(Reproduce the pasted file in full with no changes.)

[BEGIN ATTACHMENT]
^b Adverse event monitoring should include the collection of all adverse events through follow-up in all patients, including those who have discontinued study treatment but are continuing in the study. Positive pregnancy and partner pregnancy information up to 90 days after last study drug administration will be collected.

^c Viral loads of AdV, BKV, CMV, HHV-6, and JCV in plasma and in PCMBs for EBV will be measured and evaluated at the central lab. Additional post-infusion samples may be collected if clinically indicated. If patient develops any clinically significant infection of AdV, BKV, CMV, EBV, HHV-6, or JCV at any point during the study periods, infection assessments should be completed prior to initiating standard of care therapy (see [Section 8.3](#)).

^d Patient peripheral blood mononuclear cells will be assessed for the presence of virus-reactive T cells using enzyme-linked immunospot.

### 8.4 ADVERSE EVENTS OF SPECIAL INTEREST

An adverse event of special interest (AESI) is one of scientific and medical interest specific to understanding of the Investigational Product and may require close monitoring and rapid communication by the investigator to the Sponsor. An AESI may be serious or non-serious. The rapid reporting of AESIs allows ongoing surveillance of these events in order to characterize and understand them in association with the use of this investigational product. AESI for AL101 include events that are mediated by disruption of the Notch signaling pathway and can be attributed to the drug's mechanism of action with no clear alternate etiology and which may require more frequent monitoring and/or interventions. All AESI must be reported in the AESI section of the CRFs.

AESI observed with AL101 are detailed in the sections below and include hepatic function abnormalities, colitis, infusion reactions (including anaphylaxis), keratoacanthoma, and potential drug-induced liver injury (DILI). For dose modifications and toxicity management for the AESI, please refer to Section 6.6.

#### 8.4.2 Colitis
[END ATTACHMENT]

^b Adverse event monitoring should include the collection of all adverse events through follow-up in all patients, including those who have discontinued study treatment but are continuing in the study. Positive pregnancy and partner pregnancy information up to 90 days after last study drug administration will be collected.

^c Viral loads of AdV, BKV, CMV, HHV-6, and JCV in plasma and in PCMBs for EBV will be measured and evaluated at the central lab. Additional post-infusion samples may be collected if clinically indicated. If patient develops any clinically significant infection of AdV, BKV, CMV, EBV, HHV-6, or JCV at any point during the study periods, infection assessments should be completed prior to initiating standard of care therapy (see [Section 8.3](#)).

^d Patient peripheral blood mononuclear cells will be assessed for the presence of virus-reactive T cells using enzyme-linked immunospot.

### 8.4 ADVERSE EVENTS OF SPECIAL INTEREST

An adverse event of special interest (AESI) is one of scientific and medical interest specific to understanding of the Investigational Product and may require close monitoring and rapid communication by the investigator to the Sponsor. An AESI may be serious or non-serious. The rapid reporting of AESIs allows ongoing surveillance of these events in order to characterize and understand them in association with the use of this investigational product. AESI for AL101 include events that are mediated by disruption of the Notch signaling pathway and can be attributed to the drug's mechanism of action with no clear alternate etiology and which may require more frequent monitoring and/or interventions. All AESI must be reported in the AESI section of the CRFs.

AESI observed with AL101 are detailed in the sections below and include hepatic function abnormalities, colitis, infusion reactions (including anaphylaxis), keratoacanthoma, and potential drug-induced liver injury (DILI). For dose modifications and toxicity management for the AESI, please refer to Section 6.6.

#### 8.4.2 Colitis